Is Dewayne Dedmon This Year's Version of Bismack Biyombo?

Dedmon is having a terrific year for the Spurs, and it looks awfully similar to Biyombo's performance last year with the Raptors.

Dewayne Dedmon's professional career has changed significantly in the past 12 months.

A year ago, he was toiling away as a sparsely-used big man for the Orlando Magic. Still, for a guy that didn't start playing organized basketball until his senior year of high school before going undrafted out of USC in 2013, forging an NBA career was never going to be a cake walk.

The athletic Dedmon bounced around the league in 2013-14, catching on briefly with Golden State and Philadelphia before finding a home in Orlando, where he spent the 2014-15 and 2015-16 seasons. He averaged 14.2 minutes per game in his first year with the Magic, but that slipped to 12.2 the following year. He did make a combined 39 starts over this span, usually filling in for an injured Nikola Vucevic.

Still, Orlando struggled to integrate him into the normal rotation when Vuvevic was healthy. It actually got to the point late last season where he was briefly sent to the D-League to get more playing time, at his own request.

In the offseason, Dedmon signed a two-year, $6 million contract with the San Antonio Spurs, with the second year being a player option. Given his excellent play thus far, it wouldn't at all be surprising to see him decline that option in order to search for a more lucrative deal as a free agent.

Does his rise to prominence remind you of anyone?

There are striking parallels between Dedmon and Bismack Biyombo, who also toiled in obscurity for a while (with the Charlotte Hornets/Bobcats) before landing with another team on a short-term deal and suddenly becoming a under-the-radar success story (with the Toronto Raptors).

Their stories align, but just how similar are Dedmon and Biyombo as players? Let's have a look.

The Role

Biyombo played a slightly larger role for the Raptors last season than Dedmon is handling for San Antonio this year. An injury to Jonas Valanciunas led to him starting 22 games, but he was used heavily as the primary backup, often pushing Valanciunas for minutes. He finished as the only Raptor to play in all 82 games, averaging 22 minutes per night.

Dedmon has made 24 starts for the Spurs because of some injuries in the frontcourt -- including Pau Gasol's broken hand and LaMarcus Aldridge's scary heart issue. The 63 games he's appeared in are already a career high, and assuming he continues taking a regular shift, he'll play in 76 overall.

He's currently averaging 17.6 minutes played per game, but those minutes have been rising -- he's averaging 19.1 per game since the calendar flipped to 2017. That number has climbed even more to 20.6 since February 1st, which is much closer to Biyombo's total from a year ago.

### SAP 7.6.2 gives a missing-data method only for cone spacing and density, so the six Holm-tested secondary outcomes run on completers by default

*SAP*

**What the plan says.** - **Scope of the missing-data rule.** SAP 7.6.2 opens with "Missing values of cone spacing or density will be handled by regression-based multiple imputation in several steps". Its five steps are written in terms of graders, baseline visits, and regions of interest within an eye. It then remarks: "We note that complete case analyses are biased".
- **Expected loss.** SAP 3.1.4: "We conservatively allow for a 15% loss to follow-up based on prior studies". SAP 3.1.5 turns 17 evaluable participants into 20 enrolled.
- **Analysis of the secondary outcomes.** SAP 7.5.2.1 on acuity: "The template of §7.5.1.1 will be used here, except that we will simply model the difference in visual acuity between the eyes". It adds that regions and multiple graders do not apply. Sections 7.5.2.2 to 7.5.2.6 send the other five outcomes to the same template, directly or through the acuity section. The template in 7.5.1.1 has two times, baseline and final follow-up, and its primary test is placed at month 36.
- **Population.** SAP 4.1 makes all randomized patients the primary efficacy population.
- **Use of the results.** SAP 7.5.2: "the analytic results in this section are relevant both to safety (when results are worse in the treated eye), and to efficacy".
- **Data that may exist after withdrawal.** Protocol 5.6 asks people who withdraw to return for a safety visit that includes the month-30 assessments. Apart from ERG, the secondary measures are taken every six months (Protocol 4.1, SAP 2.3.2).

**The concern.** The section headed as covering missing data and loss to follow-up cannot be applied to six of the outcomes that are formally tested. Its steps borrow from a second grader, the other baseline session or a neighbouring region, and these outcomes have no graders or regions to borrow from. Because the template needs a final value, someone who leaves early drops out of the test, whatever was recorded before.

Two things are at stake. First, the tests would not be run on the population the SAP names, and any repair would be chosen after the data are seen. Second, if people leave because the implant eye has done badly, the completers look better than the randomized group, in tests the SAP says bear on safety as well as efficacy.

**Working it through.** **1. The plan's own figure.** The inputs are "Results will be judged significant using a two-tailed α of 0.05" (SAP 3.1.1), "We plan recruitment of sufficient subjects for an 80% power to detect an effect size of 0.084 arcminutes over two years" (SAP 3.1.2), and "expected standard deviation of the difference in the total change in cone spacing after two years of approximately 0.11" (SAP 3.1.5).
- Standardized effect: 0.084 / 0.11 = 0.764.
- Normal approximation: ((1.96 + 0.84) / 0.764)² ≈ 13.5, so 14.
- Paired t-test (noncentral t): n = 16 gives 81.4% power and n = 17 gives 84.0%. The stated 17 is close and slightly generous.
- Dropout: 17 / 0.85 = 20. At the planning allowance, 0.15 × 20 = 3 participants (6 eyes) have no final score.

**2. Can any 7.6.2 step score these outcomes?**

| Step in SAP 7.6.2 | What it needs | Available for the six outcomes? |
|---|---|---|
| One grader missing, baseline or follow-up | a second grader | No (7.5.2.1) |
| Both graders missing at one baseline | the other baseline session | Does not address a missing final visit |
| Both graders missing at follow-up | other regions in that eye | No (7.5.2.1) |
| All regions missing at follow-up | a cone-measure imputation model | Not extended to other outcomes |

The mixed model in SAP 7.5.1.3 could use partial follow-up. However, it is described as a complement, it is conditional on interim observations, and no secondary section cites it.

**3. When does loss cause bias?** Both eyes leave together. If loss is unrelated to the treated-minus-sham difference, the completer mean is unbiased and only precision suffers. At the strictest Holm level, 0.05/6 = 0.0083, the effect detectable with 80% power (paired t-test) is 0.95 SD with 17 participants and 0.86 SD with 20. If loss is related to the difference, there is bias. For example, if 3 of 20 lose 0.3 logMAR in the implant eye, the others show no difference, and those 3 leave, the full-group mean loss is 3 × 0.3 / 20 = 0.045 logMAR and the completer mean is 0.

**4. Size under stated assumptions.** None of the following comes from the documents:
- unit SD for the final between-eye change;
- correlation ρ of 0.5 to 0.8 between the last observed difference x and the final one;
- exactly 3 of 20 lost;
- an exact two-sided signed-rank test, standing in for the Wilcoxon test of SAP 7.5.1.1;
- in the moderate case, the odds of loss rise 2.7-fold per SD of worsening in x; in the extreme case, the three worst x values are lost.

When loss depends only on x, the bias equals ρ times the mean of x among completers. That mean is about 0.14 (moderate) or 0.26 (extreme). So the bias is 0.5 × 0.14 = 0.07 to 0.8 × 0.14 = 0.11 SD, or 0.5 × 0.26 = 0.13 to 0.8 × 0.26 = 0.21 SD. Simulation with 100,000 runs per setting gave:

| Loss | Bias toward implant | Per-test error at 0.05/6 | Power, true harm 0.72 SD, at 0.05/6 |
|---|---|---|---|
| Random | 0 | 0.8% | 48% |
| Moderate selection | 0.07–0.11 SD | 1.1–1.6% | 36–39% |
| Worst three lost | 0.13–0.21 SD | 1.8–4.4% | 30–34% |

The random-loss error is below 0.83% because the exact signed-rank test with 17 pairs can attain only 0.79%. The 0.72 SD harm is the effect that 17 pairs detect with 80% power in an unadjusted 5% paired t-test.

The Comparison

For the sake of consistency, it's best to compare the production of these two via their per-36-minute numbers.

Dedmon and Biyombo both profile as rim-runners on offense and shot blockers on defense, so there's a defined set of categories we can use to compare them.

Per 36 Minutes Points Rebounds Blocks Field Goal Percentage Defensive Real Plus/Minus Offensive Rating Defensive Rating
Dedmon 2016-17 10.9 13.2 1.6 64.80% 4.36 (3rd in NBA) 124 99
Biyombo 2015-16 9 13 2.6 54.20% 3.02 (17th in NBA) 118 101

While they're similar, there are a few discrepancies.

Dedmon has not only scored at a better rate, but he's but much more efficient, while Biyombo gets the clear edge in shot blocking. Despite that, Dedmon still has the decisive edge on defense thanks to an elite defensive real plus/minus number.

Dedmon has been better than Biyombo was last season, but these numbers still need to be taken in context. Biyombo posted those statistics for a Raptors team that ranked 11th in the NBA in defensive rating, allowing 102.7 points per 100 possessions, and his counterpart is on a Spurs team that ranks as the NBA's best defensive team, with a 101.0 defensive rating.

His performance with the Raptors last year netted Biyombo 5.9 win shares, but Dedmon has 4.5 and counting. His win shares per 48 minutes currently sits at .196 (Biyombo was at .156), so he has a good chance at overtaking him in this category, too.

The Verdict

It's no secret that Biyombo has struggled for Orlando this season. There are plenty of reasons why (Orlando's roster is a structural mess) but the bottom line is that despite getting paid like a starting center, he's only averaged 23 minutes per game and has been on the court for the opening tip just 27 times. His per-minute production is also down across the board.

Although Dedmon is having an incredible year and would hypothetically be a great fit for most teams, one has to wonder if Biyombo's situation will give some front offices pause before shelling out a ton of money for someone with such a specific set of skills.